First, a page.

by the 2010 Sunburst Award Jury
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"Bleak, stark and creepy, Stoker-winner Nickle's first collection will delight the literary horror reader...
...A jarring cover illustration by Erik Mohr prepares the reader for 13 terrifying tales of rural settings, complex and reticent characters and unexpected twists that question the fundamentals of reality. All are delivered with a certain grace, creating a sparse yet poetic tour of the horrors that exist just out of sight...
-Publisher's Weekly, starred review
These stories work so well in part because of Nickle's facility with the language of the place he's created. He is comfortable writing in different voices, including that of a nearly illiterate young woman in the excellent "Janie and the Wind," and he knows the idiom of his semi-rural environment..."
-Alex Good in Quill & Quire, starred review
"Ghosts, Vampires, mythical beasts and circus sideshows. You’d think that you were reading a book full of what you had always expected a horror story to be, but Nickle takes a left turn and blindsides you with tales that are not of the norm, but are all the more horrific because of surprise twists, darkness and raw emotion."
-January Magazine, in Best Books of 2009: Fiction
" Monstrous Affections is an absolutely brilliant collection and easily one of the most satisfying books of the past few years ... marking David Nickle as one the most talented writers to emerge from Canada in the last 10 years."
"Even though this is the third or fourth time that I’ve read some of these tales, they’ve lost none of their power through the passage of time or the rigors of repeated study. In particular, “The Sloan Men” ... and “The Pit-Heads” ... qualify as genre classics, resonating with a disconcerting sense of not-quite-right otherness."
-Robert Morrish, at Twilightridge.net
"David Nickle writes 'em damned weird and damned good and damned dark.
He is bourbon-rough, poetic and vivid. Don't miss this one."
-Cory Doctorow, author of Makers
-Karl Schroeder, author of Sun of Suns
"Nickle ... writes with a journalist's unflinching eye and a ghastly inventiveness that can make you queasy. This is not comfortable coffee-table horror; this is the real deal."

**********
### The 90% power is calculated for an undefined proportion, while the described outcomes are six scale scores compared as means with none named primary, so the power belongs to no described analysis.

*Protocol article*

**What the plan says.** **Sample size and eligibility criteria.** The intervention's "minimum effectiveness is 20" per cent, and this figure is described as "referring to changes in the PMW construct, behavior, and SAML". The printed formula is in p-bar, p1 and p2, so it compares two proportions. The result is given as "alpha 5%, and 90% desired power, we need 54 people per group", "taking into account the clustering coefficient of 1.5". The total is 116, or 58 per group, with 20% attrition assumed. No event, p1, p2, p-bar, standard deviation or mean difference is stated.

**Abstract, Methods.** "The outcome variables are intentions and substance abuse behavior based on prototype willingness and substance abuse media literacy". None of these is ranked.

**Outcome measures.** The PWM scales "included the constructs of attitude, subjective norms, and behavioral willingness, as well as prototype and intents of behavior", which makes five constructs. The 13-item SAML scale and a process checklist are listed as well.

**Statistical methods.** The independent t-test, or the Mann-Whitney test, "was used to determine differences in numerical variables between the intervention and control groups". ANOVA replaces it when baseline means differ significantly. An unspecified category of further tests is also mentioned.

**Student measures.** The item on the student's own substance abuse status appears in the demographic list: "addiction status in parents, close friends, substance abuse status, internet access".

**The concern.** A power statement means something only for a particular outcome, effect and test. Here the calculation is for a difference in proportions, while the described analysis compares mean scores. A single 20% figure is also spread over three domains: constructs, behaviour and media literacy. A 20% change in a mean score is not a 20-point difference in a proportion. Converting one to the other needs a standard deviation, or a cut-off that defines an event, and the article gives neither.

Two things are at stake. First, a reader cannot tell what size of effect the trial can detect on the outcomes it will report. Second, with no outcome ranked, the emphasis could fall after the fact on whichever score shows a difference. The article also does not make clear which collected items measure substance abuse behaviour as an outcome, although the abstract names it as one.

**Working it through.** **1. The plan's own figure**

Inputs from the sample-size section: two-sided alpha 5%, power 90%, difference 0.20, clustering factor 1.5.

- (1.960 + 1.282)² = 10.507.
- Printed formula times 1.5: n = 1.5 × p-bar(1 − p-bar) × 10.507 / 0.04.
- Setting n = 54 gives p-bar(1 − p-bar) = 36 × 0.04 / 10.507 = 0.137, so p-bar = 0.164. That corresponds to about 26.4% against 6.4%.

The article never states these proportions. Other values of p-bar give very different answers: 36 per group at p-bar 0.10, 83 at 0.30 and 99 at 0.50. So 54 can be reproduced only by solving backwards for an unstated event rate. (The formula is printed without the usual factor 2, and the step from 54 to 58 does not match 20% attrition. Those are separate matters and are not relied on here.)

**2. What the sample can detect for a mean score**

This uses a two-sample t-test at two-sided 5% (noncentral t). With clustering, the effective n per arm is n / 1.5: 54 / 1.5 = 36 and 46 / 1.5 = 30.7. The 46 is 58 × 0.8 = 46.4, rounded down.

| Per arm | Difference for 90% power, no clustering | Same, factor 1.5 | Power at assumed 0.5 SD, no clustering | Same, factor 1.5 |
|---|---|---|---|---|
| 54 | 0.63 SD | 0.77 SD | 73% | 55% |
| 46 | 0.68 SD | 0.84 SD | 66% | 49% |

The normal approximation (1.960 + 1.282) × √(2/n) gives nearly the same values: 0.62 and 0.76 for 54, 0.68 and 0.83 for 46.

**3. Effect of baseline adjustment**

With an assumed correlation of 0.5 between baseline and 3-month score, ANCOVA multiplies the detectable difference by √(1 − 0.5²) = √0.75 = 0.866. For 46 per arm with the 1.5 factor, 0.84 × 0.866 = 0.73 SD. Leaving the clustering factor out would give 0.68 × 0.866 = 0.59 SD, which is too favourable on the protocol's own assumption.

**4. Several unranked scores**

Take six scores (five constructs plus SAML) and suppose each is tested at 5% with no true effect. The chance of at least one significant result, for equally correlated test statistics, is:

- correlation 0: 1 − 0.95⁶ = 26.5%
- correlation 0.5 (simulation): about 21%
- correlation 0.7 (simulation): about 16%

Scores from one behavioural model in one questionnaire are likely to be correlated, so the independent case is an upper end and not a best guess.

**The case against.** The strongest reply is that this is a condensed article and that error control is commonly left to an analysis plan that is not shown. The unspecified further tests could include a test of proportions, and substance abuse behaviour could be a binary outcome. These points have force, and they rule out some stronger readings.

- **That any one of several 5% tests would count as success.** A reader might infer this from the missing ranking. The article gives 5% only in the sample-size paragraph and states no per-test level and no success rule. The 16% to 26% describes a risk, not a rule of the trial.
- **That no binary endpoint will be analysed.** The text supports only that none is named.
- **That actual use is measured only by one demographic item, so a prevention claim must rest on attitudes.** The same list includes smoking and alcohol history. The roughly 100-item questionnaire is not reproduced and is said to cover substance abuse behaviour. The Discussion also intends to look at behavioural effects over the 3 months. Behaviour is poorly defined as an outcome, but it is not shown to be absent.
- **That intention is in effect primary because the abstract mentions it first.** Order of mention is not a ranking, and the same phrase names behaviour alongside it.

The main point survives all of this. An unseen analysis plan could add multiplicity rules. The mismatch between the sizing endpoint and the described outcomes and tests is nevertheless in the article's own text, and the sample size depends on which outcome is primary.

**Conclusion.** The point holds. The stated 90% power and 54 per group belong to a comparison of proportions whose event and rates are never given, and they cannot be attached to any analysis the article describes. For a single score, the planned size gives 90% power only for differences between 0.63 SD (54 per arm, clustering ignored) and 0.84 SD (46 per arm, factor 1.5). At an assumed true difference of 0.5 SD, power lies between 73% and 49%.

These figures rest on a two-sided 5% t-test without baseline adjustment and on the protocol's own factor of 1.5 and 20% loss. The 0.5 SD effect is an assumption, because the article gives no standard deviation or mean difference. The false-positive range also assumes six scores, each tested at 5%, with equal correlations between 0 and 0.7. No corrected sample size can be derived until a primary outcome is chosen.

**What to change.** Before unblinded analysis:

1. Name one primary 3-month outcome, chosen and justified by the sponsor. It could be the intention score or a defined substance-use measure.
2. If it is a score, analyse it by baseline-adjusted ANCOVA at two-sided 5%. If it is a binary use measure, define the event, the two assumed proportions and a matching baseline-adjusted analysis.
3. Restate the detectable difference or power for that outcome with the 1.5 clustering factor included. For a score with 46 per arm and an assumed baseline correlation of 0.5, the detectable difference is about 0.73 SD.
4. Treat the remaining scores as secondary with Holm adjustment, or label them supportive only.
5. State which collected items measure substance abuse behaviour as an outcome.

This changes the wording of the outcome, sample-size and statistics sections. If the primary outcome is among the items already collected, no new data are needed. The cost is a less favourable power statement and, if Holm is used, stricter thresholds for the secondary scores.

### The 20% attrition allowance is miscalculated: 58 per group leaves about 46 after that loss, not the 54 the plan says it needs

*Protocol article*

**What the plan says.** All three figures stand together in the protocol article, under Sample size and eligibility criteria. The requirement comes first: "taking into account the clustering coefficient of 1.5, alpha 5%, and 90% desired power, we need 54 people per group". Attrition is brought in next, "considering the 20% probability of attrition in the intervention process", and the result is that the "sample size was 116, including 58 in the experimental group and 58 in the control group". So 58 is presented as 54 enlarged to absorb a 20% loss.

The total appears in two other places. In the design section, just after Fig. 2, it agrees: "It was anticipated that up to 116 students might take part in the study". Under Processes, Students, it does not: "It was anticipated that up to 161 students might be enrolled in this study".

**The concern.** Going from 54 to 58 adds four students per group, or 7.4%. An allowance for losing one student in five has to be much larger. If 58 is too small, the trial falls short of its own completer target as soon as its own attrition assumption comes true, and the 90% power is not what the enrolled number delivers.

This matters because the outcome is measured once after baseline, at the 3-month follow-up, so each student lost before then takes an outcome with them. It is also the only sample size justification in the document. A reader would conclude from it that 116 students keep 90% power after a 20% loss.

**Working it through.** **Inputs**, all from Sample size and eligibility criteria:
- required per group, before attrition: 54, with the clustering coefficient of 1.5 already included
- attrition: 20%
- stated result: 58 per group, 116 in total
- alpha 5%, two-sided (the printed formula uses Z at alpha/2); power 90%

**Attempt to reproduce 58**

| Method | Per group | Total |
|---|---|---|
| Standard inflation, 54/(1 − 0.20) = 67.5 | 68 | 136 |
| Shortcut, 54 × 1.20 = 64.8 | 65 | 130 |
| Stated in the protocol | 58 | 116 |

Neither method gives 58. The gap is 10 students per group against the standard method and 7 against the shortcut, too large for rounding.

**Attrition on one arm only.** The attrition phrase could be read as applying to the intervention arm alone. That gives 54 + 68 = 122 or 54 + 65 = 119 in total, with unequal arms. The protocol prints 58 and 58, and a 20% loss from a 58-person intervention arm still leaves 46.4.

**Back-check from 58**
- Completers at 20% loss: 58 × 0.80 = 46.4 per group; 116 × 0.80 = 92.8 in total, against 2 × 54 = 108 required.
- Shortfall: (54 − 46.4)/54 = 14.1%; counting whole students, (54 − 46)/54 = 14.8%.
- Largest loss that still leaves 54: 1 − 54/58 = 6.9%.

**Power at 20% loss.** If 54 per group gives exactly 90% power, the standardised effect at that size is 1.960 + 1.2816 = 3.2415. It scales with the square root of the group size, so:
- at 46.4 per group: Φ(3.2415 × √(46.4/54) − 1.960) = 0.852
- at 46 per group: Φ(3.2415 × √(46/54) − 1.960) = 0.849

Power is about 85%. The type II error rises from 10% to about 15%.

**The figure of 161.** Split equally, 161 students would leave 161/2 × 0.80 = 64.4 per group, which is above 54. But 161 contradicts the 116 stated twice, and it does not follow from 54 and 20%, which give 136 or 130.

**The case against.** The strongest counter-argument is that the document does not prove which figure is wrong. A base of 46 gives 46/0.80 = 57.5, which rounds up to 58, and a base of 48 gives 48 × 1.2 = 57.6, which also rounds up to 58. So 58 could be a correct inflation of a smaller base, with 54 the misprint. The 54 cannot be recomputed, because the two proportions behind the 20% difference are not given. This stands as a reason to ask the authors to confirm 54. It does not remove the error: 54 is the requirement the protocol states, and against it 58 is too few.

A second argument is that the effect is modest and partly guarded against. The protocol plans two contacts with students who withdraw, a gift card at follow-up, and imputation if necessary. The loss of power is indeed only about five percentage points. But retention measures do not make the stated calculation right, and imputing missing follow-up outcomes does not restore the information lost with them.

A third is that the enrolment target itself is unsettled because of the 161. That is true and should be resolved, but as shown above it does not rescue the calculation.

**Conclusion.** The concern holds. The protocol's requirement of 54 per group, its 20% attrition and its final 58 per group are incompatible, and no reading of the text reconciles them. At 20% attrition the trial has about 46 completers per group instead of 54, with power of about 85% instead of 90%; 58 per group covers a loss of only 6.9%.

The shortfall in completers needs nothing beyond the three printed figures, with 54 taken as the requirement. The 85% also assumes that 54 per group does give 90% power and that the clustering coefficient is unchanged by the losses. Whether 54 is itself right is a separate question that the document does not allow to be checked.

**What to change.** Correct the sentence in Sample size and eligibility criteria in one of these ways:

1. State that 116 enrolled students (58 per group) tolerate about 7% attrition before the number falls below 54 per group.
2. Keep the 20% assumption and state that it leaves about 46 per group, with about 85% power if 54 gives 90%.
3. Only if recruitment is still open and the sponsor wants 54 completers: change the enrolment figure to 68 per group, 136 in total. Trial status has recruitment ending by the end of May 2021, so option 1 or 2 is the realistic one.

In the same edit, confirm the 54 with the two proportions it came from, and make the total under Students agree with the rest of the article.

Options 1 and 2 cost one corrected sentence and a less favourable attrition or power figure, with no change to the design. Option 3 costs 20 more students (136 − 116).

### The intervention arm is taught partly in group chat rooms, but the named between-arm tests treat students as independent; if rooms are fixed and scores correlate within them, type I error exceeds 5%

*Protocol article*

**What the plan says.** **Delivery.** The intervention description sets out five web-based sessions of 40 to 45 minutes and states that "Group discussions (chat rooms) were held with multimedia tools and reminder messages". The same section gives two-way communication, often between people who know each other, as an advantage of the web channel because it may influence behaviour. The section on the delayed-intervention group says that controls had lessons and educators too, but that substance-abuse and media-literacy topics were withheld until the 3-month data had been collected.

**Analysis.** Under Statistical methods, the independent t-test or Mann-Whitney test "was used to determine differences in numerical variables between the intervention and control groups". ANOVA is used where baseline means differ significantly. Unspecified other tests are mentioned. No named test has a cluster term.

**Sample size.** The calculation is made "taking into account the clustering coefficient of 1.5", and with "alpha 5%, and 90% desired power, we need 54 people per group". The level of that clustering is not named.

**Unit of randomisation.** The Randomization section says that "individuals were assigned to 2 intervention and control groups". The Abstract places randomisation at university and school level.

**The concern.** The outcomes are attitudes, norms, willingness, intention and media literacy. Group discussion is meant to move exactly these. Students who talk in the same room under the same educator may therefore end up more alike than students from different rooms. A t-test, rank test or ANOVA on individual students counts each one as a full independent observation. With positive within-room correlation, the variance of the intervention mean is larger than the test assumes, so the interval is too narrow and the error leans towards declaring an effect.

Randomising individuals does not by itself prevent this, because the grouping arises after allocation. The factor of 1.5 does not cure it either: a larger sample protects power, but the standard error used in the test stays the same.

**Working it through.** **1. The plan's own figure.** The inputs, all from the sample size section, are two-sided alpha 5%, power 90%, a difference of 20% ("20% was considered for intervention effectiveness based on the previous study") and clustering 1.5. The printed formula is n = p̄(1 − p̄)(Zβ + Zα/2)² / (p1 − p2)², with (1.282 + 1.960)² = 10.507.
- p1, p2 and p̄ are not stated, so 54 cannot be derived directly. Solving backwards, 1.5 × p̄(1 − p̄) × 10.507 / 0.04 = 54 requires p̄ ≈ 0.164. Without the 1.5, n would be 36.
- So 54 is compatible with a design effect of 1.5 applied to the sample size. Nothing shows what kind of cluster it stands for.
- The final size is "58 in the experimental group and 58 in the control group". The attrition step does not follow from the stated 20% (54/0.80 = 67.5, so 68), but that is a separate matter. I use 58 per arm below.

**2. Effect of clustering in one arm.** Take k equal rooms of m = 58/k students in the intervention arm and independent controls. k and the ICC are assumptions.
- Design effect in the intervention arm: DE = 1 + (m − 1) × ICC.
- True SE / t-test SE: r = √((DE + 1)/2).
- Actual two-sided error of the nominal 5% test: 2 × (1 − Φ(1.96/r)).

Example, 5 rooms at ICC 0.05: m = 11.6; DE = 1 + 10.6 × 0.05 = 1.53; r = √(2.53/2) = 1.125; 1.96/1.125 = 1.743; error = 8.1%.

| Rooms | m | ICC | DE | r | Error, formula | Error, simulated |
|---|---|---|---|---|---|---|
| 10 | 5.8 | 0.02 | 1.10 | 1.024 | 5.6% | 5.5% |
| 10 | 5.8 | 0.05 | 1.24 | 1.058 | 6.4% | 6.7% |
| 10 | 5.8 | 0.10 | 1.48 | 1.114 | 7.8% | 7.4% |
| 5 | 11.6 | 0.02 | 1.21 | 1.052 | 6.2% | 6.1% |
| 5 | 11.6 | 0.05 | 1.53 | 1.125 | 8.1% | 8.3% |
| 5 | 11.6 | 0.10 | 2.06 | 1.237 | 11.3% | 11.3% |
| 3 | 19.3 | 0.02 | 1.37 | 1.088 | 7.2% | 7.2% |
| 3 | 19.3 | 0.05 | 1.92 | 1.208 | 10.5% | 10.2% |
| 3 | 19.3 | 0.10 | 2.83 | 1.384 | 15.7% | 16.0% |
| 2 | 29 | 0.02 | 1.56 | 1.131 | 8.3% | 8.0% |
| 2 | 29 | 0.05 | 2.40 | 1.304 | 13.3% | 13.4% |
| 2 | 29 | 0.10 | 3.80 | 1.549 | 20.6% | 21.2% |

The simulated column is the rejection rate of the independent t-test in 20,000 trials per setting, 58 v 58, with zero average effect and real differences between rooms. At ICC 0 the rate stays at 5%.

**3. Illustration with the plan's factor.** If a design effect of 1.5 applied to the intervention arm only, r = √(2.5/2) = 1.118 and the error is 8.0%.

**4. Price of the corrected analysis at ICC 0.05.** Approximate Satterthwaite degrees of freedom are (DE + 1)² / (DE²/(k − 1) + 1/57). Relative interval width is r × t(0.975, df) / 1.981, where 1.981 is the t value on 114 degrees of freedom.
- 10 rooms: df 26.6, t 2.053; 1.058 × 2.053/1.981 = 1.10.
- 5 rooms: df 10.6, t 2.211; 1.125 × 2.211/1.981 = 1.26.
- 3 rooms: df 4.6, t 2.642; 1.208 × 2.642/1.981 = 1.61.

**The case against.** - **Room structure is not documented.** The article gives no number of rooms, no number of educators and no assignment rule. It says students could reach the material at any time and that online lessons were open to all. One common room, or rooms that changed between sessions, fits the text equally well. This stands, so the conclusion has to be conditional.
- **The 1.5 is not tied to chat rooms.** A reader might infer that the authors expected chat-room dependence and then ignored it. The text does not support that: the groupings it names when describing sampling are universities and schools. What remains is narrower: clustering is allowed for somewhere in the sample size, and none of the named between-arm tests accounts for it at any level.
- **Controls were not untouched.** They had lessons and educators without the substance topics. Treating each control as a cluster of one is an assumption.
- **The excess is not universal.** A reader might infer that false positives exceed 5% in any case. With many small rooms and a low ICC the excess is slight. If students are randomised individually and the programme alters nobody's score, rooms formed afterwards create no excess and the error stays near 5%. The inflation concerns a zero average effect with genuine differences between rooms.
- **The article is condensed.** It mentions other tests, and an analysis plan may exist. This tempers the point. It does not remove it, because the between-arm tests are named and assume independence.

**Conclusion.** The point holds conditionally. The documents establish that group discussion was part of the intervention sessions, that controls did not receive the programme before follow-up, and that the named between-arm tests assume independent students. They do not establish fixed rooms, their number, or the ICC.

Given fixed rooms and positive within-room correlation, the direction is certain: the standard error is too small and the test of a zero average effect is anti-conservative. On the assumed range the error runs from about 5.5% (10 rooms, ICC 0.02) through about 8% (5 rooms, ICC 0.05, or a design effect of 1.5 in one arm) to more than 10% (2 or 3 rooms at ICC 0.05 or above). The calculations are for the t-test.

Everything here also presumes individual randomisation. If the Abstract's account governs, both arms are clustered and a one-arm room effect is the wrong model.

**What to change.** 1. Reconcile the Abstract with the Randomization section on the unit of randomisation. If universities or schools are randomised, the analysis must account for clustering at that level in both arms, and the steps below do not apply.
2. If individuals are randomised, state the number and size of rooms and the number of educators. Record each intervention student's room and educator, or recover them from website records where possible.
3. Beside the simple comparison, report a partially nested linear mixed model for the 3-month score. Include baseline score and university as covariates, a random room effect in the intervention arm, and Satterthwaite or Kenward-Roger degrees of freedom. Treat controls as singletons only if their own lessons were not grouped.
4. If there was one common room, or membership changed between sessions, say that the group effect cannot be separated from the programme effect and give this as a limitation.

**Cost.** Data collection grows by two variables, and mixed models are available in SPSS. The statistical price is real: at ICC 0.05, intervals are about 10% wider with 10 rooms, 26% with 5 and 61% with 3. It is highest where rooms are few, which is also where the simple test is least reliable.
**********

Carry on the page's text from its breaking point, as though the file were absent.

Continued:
-John McDaid, Sturgeon-award-winning author
-Peter Watts, author of Blindsight
Look, we understand.
You see the cover of this book, and you think:
What am I supposed to do with a fellow like this?
How will I feel about that?
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That's a good question. You don't have to kiss him, after all. Not if you don't like what he has to offer.
But you do owe it to yourself to see.
Here's a sampler of the 13 stories in Monstrous Affections, my collection of short fiction now available from ChiZine Publications.
There's not much more than a paragraph for most of them. But some of them you can read in their entirety. Some of them you can listen to, on Pseudopod. In the end, it all might just help you to decide:
How will I feel about that?
Mrs. Sloan had only three fingers
on her left hand, but when she drummed them against the countertop,
the tiny polished bones at the end of the fourth and fifth stumps clattered
like fingernails. If Judith hadn’t been looking, she wouldn’t have
noticed anything strange about Mrs. Sloan’s hand.
Janie and the Wind
The eaves of Mr. Swayze’s island lodge rattled like soup bones loose in a bin. There was a wind up—a wind roaring across the bay that shook the eaves—a wind that’d knock you down where you stood, if you hadn’t a grip on something solid. It’d knock you down like Janie’d been knocked down herself not long past; except Janie’d have been able to get up right away if it were just the wind, and not her husband Ernie who’d done it to her.
Night of the Tar Baby